Ministers should not rule out the possibility of allowing apes to be used in experiments, the head of the UK's Medical Research Council has said.
Licences are not currently given for tests on the great apes
In 1997, the government said it would never approve ape research because they were too similar to humans, but there is no law prohibiting the practice.
Professor Colin Blakemore said such research was "essential" if it was the only way to cure a particular disease.
Animal welfare groups want a ban on all primate testing in Britain.
Professor Blakemore's comments came as campaigners for and against animal testing staged two separate protests in the row over Oxford University's new £20m animal research laboratory.
Supporters of animal testing were holding a rally in Oxford, while anti-vivisection campaigners were demonstrating in Moreton-in-Marsh, Gloucestershire.
Currently 2,800 non-human primates are used in medical research, but the Royal Society and the Academy of Medical Sciences are assessing whether genetically modified rats and mice could be used instead.
A group of leading scientists has defended the use of primates in a booklet - Primates in Medical Research - which was published jointly by the MRC and the Wellcome Trust.
Professor Blakemore told BBC Radio 4's Today programme it was "not surprising" that many people were against research, as they were constantly told it was "unbelievably cruel" and "achieved nothing".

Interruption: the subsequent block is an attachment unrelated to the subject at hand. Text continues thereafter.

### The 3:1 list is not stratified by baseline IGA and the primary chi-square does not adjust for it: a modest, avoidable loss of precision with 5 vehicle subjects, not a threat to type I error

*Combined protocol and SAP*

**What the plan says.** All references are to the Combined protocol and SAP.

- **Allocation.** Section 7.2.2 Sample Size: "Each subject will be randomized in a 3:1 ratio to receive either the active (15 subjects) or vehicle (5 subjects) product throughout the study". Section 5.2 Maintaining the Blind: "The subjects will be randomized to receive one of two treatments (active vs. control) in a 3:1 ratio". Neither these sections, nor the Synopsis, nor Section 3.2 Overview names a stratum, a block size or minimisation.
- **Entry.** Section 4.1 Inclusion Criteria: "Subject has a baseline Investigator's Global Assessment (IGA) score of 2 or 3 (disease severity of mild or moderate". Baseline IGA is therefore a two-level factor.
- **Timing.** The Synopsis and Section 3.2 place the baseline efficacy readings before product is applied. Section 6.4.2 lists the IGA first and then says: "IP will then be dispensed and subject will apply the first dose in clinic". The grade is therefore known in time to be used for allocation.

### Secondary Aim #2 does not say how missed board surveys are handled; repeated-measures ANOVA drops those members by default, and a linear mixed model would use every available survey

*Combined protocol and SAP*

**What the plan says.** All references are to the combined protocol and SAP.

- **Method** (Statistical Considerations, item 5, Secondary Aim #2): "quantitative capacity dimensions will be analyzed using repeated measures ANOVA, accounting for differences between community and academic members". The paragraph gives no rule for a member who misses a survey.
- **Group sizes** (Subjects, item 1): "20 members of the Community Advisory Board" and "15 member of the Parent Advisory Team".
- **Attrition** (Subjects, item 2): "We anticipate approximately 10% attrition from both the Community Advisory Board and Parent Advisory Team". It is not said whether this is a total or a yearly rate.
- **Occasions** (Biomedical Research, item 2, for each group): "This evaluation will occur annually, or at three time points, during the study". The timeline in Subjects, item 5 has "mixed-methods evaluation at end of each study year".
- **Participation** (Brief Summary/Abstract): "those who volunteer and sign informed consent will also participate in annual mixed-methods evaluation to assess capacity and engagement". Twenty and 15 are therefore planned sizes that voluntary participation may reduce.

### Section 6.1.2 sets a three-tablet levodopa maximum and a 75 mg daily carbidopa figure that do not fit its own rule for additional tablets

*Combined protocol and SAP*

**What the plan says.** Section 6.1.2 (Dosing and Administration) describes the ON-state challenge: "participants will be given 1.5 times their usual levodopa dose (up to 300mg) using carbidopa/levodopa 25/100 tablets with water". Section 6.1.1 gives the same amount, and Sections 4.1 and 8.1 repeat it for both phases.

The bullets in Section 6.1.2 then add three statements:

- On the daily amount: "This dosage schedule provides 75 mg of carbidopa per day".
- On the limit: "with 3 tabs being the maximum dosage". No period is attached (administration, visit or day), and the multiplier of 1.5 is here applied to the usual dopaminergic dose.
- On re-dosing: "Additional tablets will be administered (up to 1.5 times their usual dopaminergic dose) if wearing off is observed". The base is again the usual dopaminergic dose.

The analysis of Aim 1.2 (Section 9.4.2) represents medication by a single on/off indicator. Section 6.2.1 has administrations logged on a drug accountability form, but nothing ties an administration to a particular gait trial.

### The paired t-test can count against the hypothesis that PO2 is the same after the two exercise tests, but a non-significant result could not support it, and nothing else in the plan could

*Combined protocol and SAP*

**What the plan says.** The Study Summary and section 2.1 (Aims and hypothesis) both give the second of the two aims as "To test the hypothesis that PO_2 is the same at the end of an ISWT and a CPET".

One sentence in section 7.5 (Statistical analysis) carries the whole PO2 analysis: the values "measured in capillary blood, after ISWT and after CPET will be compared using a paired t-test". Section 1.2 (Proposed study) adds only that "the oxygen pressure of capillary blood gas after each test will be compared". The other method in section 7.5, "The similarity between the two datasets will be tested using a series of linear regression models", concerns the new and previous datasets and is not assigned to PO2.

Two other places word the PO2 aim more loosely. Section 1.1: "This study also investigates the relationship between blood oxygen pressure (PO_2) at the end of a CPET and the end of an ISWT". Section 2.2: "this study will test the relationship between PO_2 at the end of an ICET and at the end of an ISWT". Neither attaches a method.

He added: "What we have seen in the last few years, against a background of ridiculous extremism, is more willingness to discuss openly when and where some animal research is necessary.
"The public have listened. They don't like the idea. Who does? But they have realised that it is essential."
He said the final test for any drug or treatment had to be on humans, but added that 60% of potential drugs were rejected at the animal testing stage.
These experiments are investigating diseases and conditions such as Parkinson's, obsessive compulsive disorder, schizophrenia, HIV and strokes.
However, the British Union for the Abolition of Vivisection (Buav) is publishing a report, due out on Monday, which calls for a ban on testing on any non-human primates.
The publication has been backed by the world famous primatologist Jane Goodall, who described the testing as "unethical".
She said: "In reality, most people do not know - and do not want to know - the grim reality of what happens to non-human primates in laboratories.
"Not only are many experiments on them unethical, many are unnecessary; and their results may be misleading because they were developed at a time when scientists knew little about the effect of stress on the immune system."
Professor Sandy Thomas, director of the Nuffield Council on Bioethics, said: "It is important to be aware that research involving the great apes, such as gorillas, chimpanzees and orangutans, is not prohibited directly by law.
"However, licences for this type of research are not granted as a matter of current Home Office policy.
"The emergence of new diseases may mean that a reassessment of this policy is required in the future. On the other hand, the continued development of non-animal methods for research may mean that alternatives could be available," said Professor Thomas.
"It is important that the necessity, usefulness and relevance of specific types of animal research are ascertained in each individual case."